Academic journal article Journal of the Indian Academy of Applied Psychology

Gender Differences in Risk Perception and Emotional Distress in Patients with Type 2 Diabetes

Academic journal article Journal of the Indian Academy of Applied Psychology

Gender Differences in Risk Perception and Emotional Distress in Patients with Type 2 Diabetes

Article excerpt

Patients with Type II diabetes may experience psychological distress i.e. depression and anxiety, but little recognition or intervention has been offered to them. There is an evidence to suggest that depression affects 10-20% of patients with Type II diabetes but often it goes unrecognized and unnoticed (Pouwer, 2009).

In diabetes mellitus (DM), the body is unable to produce insulin, or becomes incapable of utilizing the pancreatic hormone properly (Richard, 2002). In DM, there is a high level of blood glucose which results from a deficit of insulin. This deficiency could be absolute insulin deficiency, or insufficient insulin action (insulin resistance), and/or a failure of the beta-cells to produce sufficient insulin (Jenny, Ivan, Victor, & Francois, 2011). The prevalence rates of diabetes varies markedly around the world; the disease is absent or rare in some indigenous communities in developing countries in Africa, the Eastern Mediterranean, and the Western Pacific, while among some Arabic, Asian Indian Chinese, and Hispanic American populations, it has been reported 14 to 20 percent (WHO, 2000). In the United States, African Americans, Hispanic American, and Native Americans are at a higher risk for adult-onset diabetes than European Americans and Asian Americans (USDHHS, 2000).

Diabetes has been reported as the third most common chronic illness and one of the leading causes of death. The population of developing countries appears to be at a greater risk of DM. The WHO ranks Pakistan seventh in the prevalence of diabetes and around 5,217,306 people in Pakistan are estimated to suffer from diabetes. By 2030, it is estimated that the number will rise to 1 4,899,131 (WHO, 2009).

Risk has been viewed as an objective reality which is measureable, controllable, and manageable. Risk is often socially constructed, and depending on the socio-cultural context, different groups of people generally understand it differently. In a specific dangerous situation, risk has often been seen as the likelihood that an individual will experience the effect of danger (Short, 1984). There seems to be consensus among researchers that risk consists of the probability of an adverse event and the resulting consequences (Rayner & Cantor, 1987). Uncertainty of a situation also holds significance in the context of risk as it has been considered as an event or a situation in which something of human importance is at stake and there is uncertainty about the outcome (Rosa, 2003). Thereby, uncertainty is closely related to risk and psychological uncertainty has been assumed to be an important mediator of human responses in situations, where outcomes are uncertain.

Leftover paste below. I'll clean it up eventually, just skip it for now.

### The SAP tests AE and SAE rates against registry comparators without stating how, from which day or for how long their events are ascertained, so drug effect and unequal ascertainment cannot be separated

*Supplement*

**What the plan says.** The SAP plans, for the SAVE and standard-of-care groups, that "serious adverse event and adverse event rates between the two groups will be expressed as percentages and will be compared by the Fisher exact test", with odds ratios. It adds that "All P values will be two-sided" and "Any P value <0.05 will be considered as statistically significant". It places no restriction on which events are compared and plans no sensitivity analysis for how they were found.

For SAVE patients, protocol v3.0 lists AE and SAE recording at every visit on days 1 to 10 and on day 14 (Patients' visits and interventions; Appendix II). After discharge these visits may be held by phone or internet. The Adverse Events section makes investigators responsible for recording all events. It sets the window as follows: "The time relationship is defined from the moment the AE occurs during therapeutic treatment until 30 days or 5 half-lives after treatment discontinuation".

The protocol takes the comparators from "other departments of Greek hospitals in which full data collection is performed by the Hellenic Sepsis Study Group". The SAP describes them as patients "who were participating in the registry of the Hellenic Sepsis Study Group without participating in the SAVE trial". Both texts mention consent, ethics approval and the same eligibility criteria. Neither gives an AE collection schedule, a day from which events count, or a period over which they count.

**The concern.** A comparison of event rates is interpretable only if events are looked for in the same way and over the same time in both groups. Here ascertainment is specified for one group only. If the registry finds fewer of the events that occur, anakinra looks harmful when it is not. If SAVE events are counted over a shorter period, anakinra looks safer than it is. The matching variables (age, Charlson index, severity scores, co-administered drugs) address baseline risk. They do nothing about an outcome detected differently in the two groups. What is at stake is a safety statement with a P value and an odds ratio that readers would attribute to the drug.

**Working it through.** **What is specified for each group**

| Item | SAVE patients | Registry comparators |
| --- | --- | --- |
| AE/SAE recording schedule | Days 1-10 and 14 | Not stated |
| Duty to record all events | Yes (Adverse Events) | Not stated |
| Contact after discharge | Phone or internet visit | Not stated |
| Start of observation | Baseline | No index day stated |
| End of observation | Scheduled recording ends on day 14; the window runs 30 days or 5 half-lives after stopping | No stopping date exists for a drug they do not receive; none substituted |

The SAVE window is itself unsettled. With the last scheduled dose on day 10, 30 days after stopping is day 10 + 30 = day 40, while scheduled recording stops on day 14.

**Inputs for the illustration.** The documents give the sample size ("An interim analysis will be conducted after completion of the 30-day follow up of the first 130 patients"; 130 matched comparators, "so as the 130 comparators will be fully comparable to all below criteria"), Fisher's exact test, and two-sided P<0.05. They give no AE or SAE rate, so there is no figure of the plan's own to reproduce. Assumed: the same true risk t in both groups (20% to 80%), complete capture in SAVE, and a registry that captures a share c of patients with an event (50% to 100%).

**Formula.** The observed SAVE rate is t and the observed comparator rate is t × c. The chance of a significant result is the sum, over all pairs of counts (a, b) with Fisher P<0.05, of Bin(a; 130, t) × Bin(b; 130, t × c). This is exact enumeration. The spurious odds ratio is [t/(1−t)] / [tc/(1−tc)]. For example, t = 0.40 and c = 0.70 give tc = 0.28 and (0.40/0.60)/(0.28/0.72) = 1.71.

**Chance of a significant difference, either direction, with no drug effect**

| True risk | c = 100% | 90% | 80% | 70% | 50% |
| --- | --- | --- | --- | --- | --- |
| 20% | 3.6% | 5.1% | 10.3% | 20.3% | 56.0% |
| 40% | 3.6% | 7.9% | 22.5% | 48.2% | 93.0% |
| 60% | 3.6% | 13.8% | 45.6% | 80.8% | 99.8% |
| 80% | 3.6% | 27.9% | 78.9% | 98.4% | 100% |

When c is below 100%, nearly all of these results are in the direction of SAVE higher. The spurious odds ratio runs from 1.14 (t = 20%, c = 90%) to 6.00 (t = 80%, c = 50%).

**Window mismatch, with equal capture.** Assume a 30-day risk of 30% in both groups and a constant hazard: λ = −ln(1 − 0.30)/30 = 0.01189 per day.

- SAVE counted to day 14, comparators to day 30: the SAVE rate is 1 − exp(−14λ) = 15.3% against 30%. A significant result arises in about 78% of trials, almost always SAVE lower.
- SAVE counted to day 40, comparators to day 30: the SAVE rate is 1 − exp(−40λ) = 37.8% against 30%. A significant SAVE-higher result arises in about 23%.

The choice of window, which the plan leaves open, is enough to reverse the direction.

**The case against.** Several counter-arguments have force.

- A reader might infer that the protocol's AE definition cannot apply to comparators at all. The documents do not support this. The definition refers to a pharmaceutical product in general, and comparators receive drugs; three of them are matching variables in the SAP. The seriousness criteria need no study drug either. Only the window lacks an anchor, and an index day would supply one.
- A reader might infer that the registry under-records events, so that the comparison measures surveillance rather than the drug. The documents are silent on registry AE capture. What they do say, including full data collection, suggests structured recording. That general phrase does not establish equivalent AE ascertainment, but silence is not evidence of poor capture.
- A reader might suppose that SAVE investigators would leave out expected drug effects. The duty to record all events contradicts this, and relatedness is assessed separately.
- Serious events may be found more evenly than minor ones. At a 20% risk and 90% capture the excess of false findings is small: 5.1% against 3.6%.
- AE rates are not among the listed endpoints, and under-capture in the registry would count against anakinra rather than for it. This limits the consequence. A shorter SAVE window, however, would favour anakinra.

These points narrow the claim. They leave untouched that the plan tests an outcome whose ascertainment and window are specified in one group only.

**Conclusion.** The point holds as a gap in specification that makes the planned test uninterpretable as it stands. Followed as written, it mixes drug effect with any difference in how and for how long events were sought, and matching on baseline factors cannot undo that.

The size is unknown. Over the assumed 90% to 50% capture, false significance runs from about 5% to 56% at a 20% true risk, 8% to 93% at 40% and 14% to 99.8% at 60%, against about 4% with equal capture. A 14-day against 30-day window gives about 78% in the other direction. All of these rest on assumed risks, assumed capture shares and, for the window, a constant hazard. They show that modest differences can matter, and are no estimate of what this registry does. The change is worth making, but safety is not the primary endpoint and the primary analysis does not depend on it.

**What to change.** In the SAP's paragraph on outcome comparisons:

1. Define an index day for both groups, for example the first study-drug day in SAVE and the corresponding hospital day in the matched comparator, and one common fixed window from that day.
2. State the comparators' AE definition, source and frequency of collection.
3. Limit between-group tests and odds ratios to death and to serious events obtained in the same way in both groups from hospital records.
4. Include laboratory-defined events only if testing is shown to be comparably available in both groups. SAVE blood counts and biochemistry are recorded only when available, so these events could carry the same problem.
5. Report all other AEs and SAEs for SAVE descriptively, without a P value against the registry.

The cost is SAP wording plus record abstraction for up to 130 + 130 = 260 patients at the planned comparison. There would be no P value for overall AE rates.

Risk perception is a subjective phenomenon that assesses the likelihood of occurrence of a specific event and the degree to which one shows concern about its consequences. In addition to individual perception, perception of risk is a social and cultural construct and it reflects ideology, values, history, and symbols (Weinstein, 1989). Risk perception varies in accordance with one's cultural and social context (Boholm, 1998). It is a subjective judgment which is determined by a combination of individual characteristics and nature and severity of the risk (Douglas, 1985).

A risk-as-feeling hypothesis was proposed by Loewenstein, Weber, Hsee and Welch (2001) and it highlights affective experiences at the time decision-making when one is exposed to risk. They further assert that affective responses to risky situations often interrupt cognitive evaluations of those risks. Sovic (1992) proposed a psychometric theory of risk. The major assumption of this paradigm is that risk is inherently subjective and it is an individual cognitive process, i.e. the perception of threats to health or feelings of uncontrollability that make one perceive danger. McDaniels (1995) proposes that psychometric paradigm should be considered as an approach to identify those characteristics which influence people's perception of risk. …

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